By Dean L. Winslow, MD, FACP, FIDSA
Professor of Medicine, Division of General Medical Disciplines, Division of Infectious Diseases and Geographic Medicine, Stanford University School of Medicine
Dr. Winslow reports no financial relationships relevant to this field of study.
SYNOPSIS: Fifty-six of 733 patients in China who were evaluated for suspected Severe Fever with Thrombocytopenia Syndrome (SFTS) were shown by polymerase chain reaction (PCR) to be infected with Candidatus Rickettsia tarasevichiae (CRT). Fever, myalgia, cough, gastrointestinal symptoms, and hemorrhagic manifestations were common. Rash was rarely seen, and eschar was observed in 16% of cases. Thrombocytopenia, leukopenia, and abnormal LFTs were commonly observed. Co-infection with SFTS virus was seen 66% of patients, and eight patients died.
SOURCE: Liu W, Li H, Lu QB, et al. Candidatus Rickettsia tarasevichiae infection in Eastern Central China: A case series. Ann Intern Med 2016;164: 641-648.
From April until November 2014, patients with suspected SFTS were recruited for prospective study at a People’s Liberation Army sentinel hospital in Eastern Central China. Seven hundred thirty-three patients were admitted to the hospital and had specimens collected. Blood specimens were analyzed by PCR for spotted fever group (SFG) rickettsiae, Anaplasmataceae, Borrelia, and Babesia. Candidatus Rickettsia tarasevichiae (CRT) infection was confirmed by sequencing of the ompA-coding gene.
All 56 patients with CRT infection presented with a febrile illness. Other common manifestations included gastrointestinal symptoms, nonspecific neurologic symptoms, hemorrhagic signs, and plasma leakage. Lymphadenopathy was present in 29% of patients. Rash was present in only 4% of patients and eschar in 16%. Sixty-six percent were co-infected with SFTSV, and 14% died. Leukopenia was present in 59%, thrombocytopenia in 70%, lymphopenia in 45%, elevated transaminases or LDH in 54-82%, elevated CK in 46%, and elevated BUN in 20%. Laboratory abnormalities peaked in most patients about 10 days after symptom onset.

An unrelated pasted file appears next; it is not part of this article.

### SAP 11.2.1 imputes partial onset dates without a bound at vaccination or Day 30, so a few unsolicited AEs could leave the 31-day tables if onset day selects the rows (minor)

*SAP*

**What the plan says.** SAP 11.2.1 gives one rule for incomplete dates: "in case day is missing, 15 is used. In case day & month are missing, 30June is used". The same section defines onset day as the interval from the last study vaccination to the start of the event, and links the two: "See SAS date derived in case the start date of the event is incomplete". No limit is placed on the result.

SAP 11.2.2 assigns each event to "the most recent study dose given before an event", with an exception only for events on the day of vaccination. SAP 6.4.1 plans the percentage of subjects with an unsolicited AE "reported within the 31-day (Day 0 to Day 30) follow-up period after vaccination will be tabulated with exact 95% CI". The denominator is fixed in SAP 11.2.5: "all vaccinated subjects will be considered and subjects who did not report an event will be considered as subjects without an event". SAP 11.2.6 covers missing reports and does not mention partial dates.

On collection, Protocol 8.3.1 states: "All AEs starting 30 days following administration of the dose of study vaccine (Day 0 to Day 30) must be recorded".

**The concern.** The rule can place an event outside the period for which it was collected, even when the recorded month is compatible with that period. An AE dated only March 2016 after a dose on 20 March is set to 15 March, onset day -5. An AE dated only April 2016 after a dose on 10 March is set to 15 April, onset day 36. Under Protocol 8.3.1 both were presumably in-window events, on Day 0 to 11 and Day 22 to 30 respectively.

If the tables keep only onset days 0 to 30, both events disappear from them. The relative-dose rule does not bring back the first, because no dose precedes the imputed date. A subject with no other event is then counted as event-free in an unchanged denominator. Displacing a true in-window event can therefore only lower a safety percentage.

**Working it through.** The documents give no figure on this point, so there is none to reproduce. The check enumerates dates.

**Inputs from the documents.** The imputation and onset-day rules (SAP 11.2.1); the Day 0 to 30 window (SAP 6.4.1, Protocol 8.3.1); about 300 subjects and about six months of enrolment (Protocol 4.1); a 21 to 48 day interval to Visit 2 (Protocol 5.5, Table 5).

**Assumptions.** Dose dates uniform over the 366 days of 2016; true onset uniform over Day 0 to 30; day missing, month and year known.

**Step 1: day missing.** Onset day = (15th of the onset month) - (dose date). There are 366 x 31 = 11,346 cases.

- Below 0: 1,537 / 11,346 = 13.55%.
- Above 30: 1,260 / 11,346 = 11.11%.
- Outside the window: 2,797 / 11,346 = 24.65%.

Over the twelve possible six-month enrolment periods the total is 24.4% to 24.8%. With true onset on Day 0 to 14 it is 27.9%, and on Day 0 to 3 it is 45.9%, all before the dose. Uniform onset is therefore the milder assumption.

Only 27% of patients reported a history of tick bite, but 100% worked as farmers. A total of 397 adult Haemaphysalis longicornis ticks were captured, and 8.3% tested positive for CRT, while 9.3% had positive SFTSV test results. Peak numbers of cases occurred in June, July, and August.
“New” tick-associated rickettsial pathogens are being increasingly recognized around the world. In China, eight emerging Rickettsia species have been identified. CRT, R. sibirica, R. raoultii, and R. heilongjiangiensis are known to cause human disease.1 In 2009, a novel tick-borne viral infection associated with severe fever and thrombocytopenia was recognized in Central Eastern China.2 SFTS virus is a bunyavirus of the genus Phlebovirus and has resulted in thousands of cases of human disease in 19 of 32 Chinese provinces. While the clinical and laboratory manifestations of patients shown to be infected with CRT are nonspecific, many of the patients appeared to be as ill as patients with Rocky Mountain Spotted Fever, and more ill than most patients with R. conorii SFG rickettsial disease. The clinical overlap with SFTSV and the common occurrence of co-infection with SFTSV and CRT in patients in China should be appreciated. Use of rapid molecular diagnostic methods to diagnose CRT (and other rickettsioses) and empiric use of doxycycline should be considered in appropriate patients.
- Fang LQ, et al. Emerging tick-borne infections in mainland China: An increasing public health threat. Lancet Infect Dis 2015;15:1467-1479.
- Yu XJ, et al. Fever with thrombocytopenia associated with a novel bunyavirus in China. N Engl J Med 2011;364:1523-1532.